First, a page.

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Publication numberUS3295995 A
Publication typeGrant
Publication dateJan 3, 1967
Filing dateFeb 25, 1963
Priority dateFeb 25, 1963
Also published asDE1254948B
Publication numberUS 3295995 A, US 3295995A, US-A-3295995, US3295995 A, US3295995A
InventorsBright Willard M, Morton Pader, Wilfried Wiesner
Original AssigneeLever Brothers Ltd
Export CitationBiBTeX, EndNote, RefMan
External Links: USPTO, USPTO Assignment, Espacenet
Process of dehydrating vegetables
US 3295995 A
Abstract  available in
Images(5)
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Claims  available in
Description  (OCR text may contain errors)

United States Patent 3,295,995 PROCESS OF DEHYDRATING VEGETABLES Willard M. Bright, Ridgewood, Morton Pader, Teaneck,

and Wilfried Wiesner, Rutherford, N.J., assignors to Lever Brothers Company, New York, N.Y., a corporation of Maine No Drawing. Filed Feb. 25, 1963, Ser. No. 260,906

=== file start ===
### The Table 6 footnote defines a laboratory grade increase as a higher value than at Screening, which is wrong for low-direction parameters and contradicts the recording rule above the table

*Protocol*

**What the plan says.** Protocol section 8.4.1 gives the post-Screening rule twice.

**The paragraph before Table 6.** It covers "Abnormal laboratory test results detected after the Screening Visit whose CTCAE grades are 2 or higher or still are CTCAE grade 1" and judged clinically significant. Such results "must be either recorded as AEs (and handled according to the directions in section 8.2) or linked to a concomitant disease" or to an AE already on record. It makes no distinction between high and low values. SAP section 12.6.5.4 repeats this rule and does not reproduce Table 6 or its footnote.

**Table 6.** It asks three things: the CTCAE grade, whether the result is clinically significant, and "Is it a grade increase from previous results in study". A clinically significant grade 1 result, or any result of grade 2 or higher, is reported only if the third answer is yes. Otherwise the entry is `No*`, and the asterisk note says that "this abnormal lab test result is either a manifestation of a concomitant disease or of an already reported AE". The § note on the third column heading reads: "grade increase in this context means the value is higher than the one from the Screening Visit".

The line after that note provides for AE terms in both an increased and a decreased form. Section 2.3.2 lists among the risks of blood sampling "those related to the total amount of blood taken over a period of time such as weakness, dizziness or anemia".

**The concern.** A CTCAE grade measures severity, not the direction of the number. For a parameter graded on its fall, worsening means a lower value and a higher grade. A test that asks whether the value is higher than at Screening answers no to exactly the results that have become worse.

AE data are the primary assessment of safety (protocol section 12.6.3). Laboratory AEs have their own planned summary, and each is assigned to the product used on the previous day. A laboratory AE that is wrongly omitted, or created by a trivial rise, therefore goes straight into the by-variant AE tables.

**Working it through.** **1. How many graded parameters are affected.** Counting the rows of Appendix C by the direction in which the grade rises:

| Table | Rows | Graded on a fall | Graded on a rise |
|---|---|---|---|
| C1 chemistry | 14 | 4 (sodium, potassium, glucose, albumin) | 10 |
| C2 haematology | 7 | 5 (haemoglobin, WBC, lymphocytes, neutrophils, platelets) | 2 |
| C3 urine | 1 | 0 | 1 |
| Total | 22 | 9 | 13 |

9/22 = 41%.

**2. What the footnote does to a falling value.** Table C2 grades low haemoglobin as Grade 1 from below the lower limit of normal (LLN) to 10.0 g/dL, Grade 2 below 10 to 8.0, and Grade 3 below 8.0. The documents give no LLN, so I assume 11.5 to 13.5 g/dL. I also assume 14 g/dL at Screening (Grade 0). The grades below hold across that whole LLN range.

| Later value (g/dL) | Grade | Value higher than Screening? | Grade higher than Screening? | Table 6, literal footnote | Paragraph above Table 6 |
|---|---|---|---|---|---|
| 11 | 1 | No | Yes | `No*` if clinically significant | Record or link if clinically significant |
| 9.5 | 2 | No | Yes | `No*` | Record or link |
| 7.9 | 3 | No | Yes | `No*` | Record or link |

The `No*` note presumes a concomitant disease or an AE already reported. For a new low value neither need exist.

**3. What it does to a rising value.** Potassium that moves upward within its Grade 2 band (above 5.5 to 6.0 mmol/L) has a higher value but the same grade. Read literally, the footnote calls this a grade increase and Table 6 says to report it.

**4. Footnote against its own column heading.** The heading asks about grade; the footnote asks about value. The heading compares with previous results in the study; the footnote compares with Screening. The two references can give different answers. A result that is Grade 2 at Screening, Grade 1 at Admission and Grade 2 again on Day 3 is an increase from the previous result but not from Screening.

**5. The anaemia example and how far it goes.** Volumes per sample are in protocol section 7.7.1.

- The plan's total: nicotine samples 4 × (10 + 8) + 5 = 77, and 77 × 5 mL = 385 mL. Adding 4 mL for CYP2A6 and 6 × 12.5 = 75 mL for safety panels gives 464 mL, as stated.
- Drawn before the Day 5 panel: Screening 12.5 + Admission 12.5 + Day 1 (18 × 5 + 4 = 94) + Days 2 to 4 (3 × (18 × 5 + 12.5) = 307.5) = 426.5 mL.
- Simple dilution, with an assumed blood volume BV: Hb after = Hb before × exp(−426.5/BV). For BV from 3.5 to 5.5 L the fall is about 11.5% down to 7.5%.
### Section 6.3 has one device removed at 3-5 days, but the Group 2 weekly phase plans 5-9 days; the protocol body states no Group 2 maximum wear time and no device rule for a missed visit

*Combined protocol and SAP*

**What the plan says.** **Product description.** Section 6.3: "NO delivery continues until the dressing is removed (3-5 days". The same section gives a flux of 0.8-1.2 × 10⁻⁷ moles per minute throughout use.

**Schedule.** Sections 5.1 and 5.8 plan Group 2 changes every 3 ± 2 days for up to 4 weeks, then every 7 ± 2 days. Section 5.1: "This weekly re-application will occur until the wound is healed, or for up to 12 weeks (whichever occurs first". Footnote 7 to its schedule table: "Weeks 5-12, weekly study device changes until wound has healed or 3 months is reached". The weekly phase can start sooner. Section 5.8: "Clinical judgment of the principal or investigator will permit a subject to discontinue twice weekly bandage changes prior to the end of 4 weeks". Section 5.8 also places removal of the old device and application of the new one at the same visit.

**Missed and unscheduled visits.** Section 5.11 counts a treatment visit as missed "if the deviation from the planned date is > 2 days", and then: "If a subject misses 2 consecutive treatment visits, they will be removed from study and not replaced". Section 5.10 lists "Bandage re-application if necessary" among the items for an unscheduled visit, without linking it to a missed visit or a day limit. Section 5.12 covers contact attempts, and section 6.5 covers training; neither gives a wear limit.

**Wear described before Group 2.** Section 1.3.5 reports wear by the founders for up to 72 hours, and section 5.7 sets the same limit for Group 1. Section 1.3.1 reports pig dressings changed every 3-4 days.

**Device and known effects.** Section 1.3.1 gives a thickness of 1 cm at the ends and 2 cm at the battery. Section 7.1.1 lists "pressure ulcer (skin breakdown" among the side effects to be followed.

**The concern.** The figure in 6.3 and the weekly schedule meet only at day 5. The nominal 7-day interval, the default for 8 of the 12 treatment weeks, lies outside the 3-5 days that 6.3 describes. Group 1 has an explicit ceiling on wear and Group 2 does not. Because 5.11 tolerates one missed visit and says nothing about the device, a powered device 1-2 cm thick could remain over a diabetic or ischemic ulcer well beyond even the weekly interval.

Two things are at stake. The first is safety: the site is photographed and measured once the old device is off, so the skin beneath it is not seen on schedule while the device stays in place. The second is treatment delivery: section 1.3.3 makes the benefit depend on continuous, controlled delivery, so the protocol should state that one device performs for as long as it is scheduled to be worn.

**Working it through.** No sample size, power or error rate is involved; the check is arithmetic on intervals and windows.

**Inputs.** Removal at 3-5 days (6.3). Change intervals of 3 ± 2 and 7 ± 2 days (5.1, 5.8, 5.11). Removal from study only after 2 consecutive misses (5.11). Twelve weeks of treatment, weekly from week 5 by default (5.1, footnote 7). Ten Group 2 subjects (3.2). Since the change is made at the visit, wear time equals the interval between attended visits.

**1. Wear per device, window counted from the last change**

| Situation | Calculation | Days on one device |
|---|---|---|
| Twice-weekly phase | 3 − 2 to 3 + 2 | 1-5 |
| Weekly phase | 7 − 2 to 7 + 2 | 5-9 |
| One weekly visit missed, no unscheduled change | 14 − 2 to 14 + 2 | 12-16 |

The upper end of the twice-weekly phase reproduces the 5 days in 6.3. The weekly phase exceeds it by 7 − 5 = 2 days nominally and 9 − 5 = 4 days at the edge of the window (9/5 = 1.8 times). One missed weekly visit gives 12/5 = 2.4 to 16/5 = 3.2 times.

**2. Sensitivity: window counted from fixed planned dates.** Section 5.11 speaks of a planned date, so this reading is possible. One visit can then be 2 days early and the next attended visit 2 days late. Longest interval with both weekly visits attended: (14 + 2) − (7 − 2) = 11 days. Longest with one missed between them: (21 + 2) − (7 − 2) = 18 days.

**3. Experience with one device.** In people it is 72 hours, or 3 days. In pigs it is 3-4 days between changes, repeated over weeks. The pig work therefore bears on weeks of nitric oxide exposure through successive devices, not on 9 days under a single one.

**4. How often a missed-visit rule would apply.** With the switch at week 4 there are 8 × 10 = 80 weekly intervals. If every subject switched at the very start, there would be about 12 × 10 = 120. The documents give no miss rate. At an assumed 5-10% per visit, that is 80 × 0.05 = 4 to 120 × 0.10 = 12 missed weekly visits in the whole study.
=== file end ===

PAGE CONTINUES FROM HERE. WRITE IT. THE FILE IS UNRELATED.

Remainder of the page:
7 Claims. (Cl. 99204) This invention relates to a method for dehydrating vegetables. More particularly, it is concerned with the dehydrated product therefrom.

It is known to dehydrate vegetables, such as carrot dice. However, dehydrated carrot dice of substantial dimensions, e.g., inch on a side, prepared in accordance with prior art procedures have required prolonged cooking. i.e., 30 minutes or longer, for complete rehydration. This prolonged cooking is undesirable.

It is also known to prepare dehydrated carrot flakes by peeling and slicing carrots; precooking the sliced carrots in water; partially drying subsequently at low temperatures, e.g., 135 to 140 F.; and rolling the partially dried carrots into a flattened, flake-like form with further drying thereafter (US. Patent No. 1,272,266). Furthermore, powdered carrots may be formed by heating thin slices of carrots until they are dry; passing the dehydrated slices through a breaking roller to form small particles; and then grinding the small particles into granulated form (US. Patent No. 2,192,041). However, these procedures have certain disadvantages; for example, the carrot flakes or powdered carrots therefrom will not reconstitute to a size or texture comparable to those of the original carrot slice.